75 Stories of NASCAR: A Different Kind of Dirt

By Justin Schuoler, Staff Writer

LAS VEGAS – Endurance rally racing is some of the most grueling competition that the world of motorsports has to offer. Events usually span days, if not weeks, over hundreds of miles of vast terrain from flat desert lands to murky swamps, up to rocky mountain ranges and steep cliff edges. In the United States, the most popular rally is the Baja 1000. Various classes of off-road trucks to dirt bikes all compete in their own classes to prove both their own man and machine are the best.

Some would say that this is a male sport, but Shelby Hall competes as well taking wins and podiums all over the world.

 “I’m a third-generation off-road professional,” says Hall. “My grandfather is Rod Hall, and he was a legend of this sport. So I grew up in the dirt, in desert racing, going real fast and using GPS.”

One event that Hall competes in is called the Rebelle Rally, an all-female rally event that takes place in the deserts of Nevada and California. For the last eight years, over 20 female teams fight against the grueling heat of late summer or early fall with eight days to race across 1,500 miles of terrain. Instead of all the top dollar equipment, the Rebelle Rally requires all vehicles to be stock and street legal, putting more focus on the driver and navigator and less on the dollar figure to bring truer competition to the forefront of the race.

For Hall, it’s become an annual sensation.

“When I heard about the Rebelle Rally, I didn’t know what to take of it,” she shared. “I didn’t know how to read a map and compass, and my grandfather was also Emily’s mentor and teacher. He truly believed in her vision, he believed in me as a competitor, so he was my number one sponsor the first year. I have learned so much, so I’ve been competing on behalf of Ford since 2019, and our first Rebelle Rally was in 2020. I went in with my teammate, Penny Dale, and we were in a Bronco Sport and we won. We were the first team to bring in a first place finish on behalf of Ford and the new Bronco brand, which is pretty incredible that it was an all female team.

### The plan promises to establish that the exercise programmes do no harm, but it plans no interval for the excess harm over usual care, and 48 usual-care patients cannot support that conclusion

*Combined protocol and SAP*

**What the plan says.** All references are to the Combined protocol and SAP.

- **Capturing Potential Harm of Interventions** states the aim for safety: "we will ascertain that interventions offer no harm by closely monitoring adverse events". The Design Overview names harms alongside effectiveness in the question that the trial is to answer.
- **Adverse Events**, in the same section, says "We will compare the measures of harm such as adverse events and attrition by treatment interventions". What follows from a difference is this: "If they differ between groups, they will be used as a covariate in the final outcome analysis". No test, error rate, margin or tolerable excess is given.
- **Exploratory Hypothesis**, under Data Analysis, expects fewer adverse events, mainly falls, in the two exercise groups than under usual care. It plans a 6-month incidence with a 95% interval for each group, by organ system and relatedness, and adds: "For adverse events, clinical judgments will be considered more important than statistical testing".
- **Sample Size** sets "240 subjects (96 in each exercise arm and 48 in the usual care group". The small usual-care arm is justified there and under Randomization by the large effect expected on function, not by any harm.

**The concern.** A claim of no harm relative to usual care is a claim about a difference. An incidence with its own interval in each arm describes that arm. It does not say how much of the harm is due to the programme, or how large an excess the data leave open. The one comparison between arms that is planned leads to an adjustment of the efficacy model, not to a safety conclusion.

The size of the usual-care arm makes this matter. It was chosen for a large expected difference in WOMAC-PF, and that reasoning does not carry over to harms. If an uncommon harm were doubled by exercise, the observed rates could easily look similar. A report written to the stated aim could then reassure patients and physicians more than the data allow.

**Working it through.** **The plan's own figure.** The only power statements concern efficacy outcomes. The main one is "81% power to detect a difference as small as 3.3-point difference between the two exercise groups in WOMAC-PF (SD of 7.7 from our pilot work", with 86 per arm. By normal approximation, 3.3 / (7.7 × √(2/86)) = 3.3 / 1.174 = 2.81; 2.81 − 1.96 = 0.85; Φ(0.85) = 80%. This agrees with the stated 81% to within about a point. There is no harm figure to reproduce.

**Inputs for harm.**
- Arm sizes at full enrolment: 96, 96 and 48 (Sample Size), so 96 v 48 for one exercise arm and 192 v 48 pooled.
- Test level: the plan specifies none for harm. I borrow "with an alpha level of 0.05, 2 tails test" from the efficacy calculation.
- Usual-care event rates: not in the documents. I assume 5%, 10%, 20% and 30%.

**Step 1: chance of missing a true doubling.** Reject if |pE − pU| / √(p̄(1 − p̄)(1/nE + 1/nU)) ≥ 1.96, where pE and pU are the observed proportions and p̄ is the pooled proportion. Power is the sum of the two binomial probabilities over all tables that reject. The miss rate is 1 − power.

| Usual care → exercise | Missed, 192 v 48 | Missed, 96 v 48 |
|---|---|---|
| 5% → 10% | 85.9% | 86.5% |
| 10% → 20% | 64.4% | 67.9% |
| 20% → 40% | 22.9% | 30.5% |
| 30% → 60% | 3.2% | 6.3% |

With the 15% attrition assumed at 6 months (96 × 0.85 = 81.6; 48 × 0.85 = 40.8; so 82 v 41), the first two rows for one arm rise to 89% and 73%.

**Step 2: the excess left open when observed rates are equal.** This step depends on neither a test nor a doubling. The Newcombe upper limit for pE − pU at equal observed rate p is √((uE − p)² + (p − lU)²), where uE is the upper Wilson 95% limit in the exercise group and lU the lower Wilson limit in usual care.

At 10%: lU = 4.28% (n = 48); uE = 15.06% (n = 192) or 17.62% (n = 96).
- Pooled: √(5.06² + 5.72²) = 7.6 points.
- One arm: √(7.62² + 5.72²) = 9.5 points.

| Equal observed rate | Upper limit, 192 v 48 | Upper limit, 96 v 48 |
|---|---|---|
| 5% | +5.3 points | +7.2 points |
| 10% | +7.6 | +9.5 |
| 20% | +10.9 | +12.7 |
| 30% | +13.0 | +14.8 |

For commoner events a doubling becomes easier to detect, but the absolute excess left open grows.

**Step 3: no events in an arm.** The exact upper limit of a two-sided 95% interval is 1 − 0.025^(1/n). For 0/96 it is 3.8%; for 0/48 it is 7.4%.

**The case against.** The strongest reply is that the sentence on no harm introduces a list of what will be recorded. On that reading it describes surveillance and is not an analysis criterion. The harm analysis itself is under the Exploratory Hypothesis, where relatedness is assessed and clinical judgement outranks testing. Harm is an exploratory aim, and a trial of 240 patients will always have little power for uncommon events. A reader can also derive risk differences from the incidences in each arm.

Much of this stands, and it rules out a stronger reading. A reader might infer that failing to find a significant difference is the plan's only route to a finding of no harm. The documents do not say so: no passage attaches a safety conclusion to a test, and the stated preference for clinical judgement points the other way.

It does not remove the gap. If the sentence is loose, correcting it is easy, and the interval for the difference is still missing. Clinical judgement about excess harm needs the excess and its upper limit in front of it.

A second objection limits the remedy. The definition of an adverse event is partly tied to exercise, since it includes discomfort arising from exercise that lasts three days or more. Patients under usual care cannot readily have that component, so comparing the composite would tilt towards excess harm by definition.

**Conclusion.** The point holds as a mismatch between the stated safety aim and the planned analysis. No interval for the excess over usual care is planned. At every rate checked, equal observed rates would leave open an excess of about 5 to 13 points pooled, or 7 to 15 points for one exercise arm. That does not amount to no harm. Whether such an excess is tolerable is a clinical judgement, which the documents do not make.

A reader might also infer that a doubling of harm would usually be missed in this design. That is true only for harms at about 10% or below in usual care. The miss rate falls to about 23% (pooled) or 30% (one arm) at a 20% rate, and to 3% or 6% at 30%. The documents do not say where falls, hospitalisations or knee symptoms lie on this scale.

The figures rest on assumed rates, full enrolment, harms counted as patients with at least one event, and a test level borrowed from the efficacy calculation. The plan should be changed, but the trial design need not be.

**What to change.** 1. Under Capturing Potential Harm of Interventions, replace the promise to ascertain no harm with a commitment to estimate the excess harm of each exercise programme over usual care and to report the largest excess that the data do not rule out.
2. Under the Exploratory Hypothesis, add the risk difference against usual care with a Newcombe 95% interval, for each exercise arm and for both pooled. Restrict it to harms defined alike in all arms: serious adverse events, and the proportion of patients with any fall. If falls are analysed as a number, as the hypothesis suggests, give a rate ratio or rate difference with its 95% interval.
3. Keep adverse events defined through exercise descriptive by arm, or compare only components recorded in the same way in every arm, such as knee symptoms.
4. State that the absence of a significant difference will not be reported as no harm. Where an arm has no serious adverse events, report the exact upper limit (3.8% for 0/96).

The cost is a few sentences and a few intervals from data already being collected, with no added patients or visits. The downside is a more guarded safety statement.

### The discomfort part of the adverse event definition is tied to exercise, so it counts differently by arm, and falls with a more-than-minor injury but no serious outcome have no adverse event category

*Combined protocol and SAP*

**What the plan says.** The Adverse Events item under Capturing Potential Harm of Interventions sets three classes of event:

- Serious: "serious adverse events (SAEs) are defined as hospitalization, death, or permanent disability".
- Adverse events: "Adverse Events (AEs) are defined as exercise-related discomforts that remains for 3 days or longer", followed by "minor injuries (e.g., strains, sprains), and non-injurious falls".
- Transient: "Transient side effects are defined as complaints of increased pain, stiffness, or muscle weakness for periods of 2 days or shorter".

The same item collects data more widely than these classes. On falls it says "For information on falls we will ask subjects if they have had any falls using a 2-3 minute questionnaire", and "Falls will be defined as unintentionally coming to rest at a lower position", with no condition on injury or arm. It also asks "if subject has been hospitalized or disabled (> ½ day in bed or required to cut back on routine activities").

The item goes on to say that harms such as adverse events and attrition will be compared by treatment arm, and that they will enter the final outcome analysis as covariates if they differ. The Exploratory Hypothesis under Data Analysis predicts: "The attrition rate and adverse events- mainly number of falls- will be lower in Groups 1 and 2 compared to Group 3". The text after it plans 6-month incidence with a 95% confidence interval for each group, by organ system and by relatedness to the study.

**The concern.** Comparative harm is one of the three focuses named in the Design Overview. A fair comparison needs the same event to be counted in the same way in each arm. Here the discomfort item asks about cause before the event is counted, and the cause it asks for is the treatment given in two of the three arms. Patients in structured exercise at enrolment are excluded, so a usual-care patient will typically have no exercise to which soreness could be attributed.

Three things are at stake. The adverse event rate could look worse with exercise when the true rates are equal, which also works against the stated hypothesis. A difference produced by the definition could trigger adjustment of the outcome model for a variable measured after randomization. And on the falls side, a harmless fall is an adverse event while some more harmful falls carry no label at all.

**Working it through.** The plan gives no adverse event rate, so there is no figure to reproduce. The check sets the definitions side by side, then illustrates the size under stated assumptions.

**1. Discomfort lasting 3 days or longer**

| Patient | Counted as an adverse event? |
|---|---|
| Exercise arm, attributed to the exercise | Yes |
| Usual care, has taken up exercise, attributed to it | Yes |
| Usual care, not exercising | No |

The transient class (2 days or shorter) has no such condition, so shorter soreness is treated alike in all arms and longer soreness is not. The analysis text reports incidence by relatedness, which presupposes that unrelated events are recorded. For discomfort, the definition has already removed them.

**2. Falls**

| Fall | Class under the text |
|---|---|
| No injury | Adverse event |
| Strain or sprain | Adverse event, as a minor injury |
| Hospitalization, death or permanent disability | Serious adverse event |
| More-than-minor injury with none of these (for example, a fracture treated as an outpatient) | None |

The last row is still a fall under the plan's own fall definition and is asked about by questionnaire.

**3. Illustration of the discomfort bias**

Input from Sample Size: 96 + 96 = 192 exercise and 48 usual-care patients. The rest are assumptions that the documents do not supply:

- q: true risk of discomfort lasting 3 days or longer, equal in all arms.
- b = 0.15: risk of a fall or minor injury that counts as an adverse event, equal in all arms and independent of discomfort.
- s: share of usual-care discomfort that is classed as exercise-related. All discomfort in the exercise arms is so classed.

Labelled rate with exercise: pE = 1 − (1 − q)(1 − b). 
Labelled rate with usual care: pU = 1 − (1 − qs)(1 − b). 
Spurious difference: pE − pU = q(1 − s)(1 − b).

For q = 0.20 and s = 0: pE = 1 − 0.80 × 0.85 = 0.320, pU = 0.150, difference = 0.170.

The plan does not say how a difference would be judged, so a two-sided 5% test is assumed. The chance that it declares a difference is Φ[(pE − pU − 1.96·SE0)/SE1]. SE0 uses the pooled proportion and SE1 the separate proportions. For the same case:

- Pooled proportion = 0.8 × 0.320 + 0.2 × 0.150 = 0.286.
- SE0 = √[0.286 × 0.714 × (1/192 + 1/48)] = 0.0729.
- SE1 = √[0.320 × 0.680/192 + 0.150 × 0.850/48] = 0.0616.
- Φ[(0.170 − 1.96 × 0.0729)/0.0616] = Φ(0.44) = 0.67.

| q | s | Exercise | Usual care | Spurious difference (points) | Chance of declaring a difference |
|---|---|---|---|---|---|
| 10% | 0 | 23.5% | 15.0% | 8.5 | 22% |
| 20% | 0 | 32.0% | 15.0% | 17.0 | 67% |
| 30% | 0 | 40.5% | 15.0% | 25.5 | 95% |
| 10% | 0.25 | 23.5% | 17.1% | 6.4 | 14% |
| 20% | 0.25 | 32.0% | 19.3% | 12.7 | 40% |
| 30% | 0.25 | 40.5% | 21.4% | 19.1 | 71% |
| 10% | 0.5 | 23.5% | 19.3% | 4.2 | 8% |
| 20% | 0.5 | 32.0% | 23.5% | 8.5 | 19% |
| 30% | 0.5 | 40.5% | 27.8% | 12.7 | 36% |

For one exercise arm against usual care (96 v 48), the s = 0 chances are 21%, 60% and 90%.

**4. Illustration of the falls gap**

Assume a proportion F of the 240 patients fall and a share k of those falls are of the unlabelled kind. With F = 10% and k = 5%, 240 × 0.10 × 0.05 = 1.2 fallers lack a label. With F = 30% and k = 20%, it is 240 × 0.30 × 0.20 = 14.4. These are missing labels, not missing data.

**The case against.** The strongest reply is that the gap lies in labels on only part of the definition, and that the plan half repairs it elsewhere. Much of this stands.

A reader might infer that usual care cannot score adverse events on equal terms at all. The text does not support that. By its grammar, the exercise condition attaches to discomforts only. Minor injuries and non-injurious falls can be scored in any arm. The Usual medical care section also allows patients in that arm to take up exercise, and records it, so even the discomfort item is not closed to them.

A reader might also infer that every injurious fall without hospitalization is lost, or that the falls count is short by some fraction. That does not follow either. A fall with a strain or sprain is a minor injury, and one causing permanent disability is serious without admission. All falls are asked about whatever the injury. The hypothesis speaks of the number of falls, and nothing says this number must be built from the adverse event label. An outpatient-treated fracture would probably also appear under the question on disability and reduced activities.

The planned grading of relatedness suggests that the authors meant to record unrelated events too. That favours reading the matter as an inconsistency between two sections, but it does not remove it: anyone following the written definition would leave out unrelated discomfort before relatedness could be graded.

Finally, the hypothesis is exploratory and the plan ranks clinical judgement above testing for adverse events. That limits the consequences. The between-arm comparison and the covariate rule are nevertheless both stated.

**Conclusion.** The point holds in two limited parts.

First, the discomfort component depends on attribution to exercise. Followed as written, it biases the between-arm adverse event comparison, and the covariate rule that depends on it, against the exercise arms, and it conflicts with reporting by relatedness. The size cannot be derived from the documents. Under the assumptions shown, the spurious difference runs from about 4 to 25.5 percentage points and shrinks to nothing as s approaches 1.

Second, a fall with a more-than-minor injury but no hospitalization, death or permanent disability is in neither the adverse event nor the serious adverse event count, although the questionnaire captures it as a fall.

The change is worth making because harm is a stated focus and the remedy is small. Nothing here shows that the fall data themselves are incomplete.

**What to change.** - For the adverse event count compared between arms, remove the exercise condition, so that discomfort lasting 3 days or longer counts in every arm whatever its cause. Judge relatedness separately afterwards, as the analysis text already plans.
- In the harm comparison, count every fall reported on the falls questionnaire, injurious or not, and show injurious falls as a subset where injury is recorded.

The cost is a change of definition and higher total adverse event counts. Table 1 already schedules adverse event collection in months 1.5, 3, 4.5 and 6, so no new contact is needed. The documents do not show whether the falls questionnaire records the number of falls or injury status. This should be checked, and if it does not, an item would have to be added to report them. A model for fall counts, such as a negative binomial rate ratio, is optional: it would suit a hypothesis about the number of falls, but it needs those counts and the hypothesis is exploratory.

“Ever since then, I still desert race and I still compete in the rally every year.”

Rebelle Rally founder Emily Miller found inspiration not just through fellow female athletes but through her own experiences as a mechanic herself. Her experience and friendship with the Hall family has driven her to the next level of organizing the Rebelle Rally across the west coast.

“I raced for her grandfather and her grandfather was the most winning racer in Baja 1000 history, so I was able to learn from the best,” said Miller. “Often when I was out there, I was one of the only women and it was hard. I built so many great valuable friendships and lessons from racing, so I wanted to create a competition that was more like some of the global rallies around the world like Dakar (Rally). I competed in rallies outside of the country that are endurance rallies, but you don’t see them here in the US, so I wanted something that was truly world-class that her grandfather would be proud of in stock manufactured vehicles.

“That’s what he was the expert in. That would build a community of women that had the experience to make it happen.”

The event has continued to grow each and every year. More teams enter the race and a larger audience attend to watch the best in the world showcase their talents. With a growing event comes more corporate partners to allow the show to expand to more audiences and build more awareness of the event. Even manufacturers have become partners to help learn the weaknesses of their machines to build better, more durable machines for the daily driver on the roads. The rally allows over 10 manufacturers to compete in the same class, one of the highest variety across all motorsport disciplines.

“Jeep has been a big sponsor. Iridium, the satellite company, Yeti is a great partner, and Pirelli Tires,” Miller continued. “We actually have 11 vehicle manufacturers that are involved with the rally. Today, a lot of the manufacturers now field their female engineers to compete in the cars that they are designing and manufacturing and building, so that they can live in that car and then go back to the drawing board and work to make the car even better.”